Fink ’62 Bioscience Symposium Attracts Unconvential Majors to Expanding Medical Field
By Amro El-Adle ’13, Editor-in-Chief
The third-annual Gerald R. Fink ’62 Bioscience Symposium pulled more than 100 students back to campus a little early from their winter breaks, as they trekked back to campus to discuss stem cell research with alumni from a broad base of medical professions.

Organized by Fink and fellow classmate George W. Carmany III, with direction from the Biology department, the symposium is designed to appeal to Amherst students with a variety of medically-related interests.

Speakers included Curt Civin ’70, Professor of Pediatrics and Physiology at the University of Maryland’s School of Medicine, Rudolf Jaenisch, Professor of Biology at M.I.T. and Claudia Kalb ’85, a senior writer at Newsweek.

Seeking to both capitalize and expand upon the broad base of students at Amherst to whom a profession related to medicine might appeal, the symposium encourages the debate and discussion of cutting-edge issues — stem cells this year, health care last — between students and the speakers.

The College, long renowned for an outstanding record in graduating medical professionals, “is a great incubator for physicians, so we have a good alumni base to call upon,” according to Prof. Ethan Clotfelter, the chair of the Biology department.

But far from focusing exclusively on students majoring in the sciences, the symposium encouraged the participation of students with a variety of interests, including economics, political science and mathematics.

“Healthcare issues are so pervasive, both in the healthcare sector and the economy, and these are subjects that should be of great interest to students from many fields,” Carmany said.

The symposium also emphasized the various inroads to the medical profession available to students of the College. Kalb, who majored in English before taking a year to travel the world, has become a syndicated science writer, garnering several journalism awards and fellowships along the way.

Senior Felix Horns, a Biology major, explained how the symposium helped him explore non-traditional avenues into different aspects of the medical industry: “I plan to pursue not medicine but basic biological research. The talks imparted a basic understanding of the state-of-the-art in stem cell research, which influenced my thinking about the field of research that I wish to pursue.”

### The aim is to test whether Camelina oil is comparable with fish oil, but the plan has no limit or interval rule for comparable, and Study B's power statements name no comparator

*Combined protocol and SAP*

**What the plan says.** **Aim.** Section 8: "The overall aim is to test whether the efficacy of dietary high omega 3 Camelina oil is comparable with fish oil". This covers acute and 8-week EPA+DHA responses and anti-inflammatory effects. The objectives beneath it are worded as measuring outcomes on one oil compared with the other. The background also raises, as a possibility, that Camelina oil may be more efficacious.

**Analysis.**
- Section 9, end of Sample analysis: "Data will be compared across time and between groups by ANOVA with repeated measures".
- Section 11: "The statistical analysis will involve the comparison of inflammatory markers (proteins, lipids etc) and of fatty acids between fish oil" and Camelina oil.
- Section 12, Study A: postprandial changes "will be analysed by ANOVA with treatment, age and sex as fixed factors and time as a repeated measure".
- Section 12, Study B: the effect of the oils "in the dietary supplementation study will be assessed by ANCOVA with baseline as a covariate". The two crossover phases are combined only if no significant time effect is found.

This year, for the first time since its inception, the symposium spanned only a single day to foster interaction between the students and speakers. The symposium was also held over Interterm to help circumvent potential scheduling conflicts coinciding with the start of the semester.

“The open panel discussion was also valuable because it presented an opportunity to learn the speakers’ opinions on a wide range of issues related to stem cell research and, generally, the relationship between science and society,” Horns said.

The symposium, organized by members of the class of ’62 as an intellectual gift to the College for their class’ 50th reunion, was named in Fink’s for his seminal work exploring the transformation in fungi. A founding member of M.I.T.’s Whitehead Institute and its director from 1990-2001, Fink has also been awarded several prestigious awards by the scientific community, in addition to founding two biotechnology companies.

Carmany, on the other hand, held a senior position with American Express Company before going on to found his own company, an advisory business in financial services and life sciences.

“What we had hoped to do with this program is to show Amherst students that alumni of the College have received various distinctions in healthcare and are more than willing to come back to share their experiences and provide networking opportunities as well as internships,” Carmany said.

Issue 12, Submitted 2011-01-26 03:47:25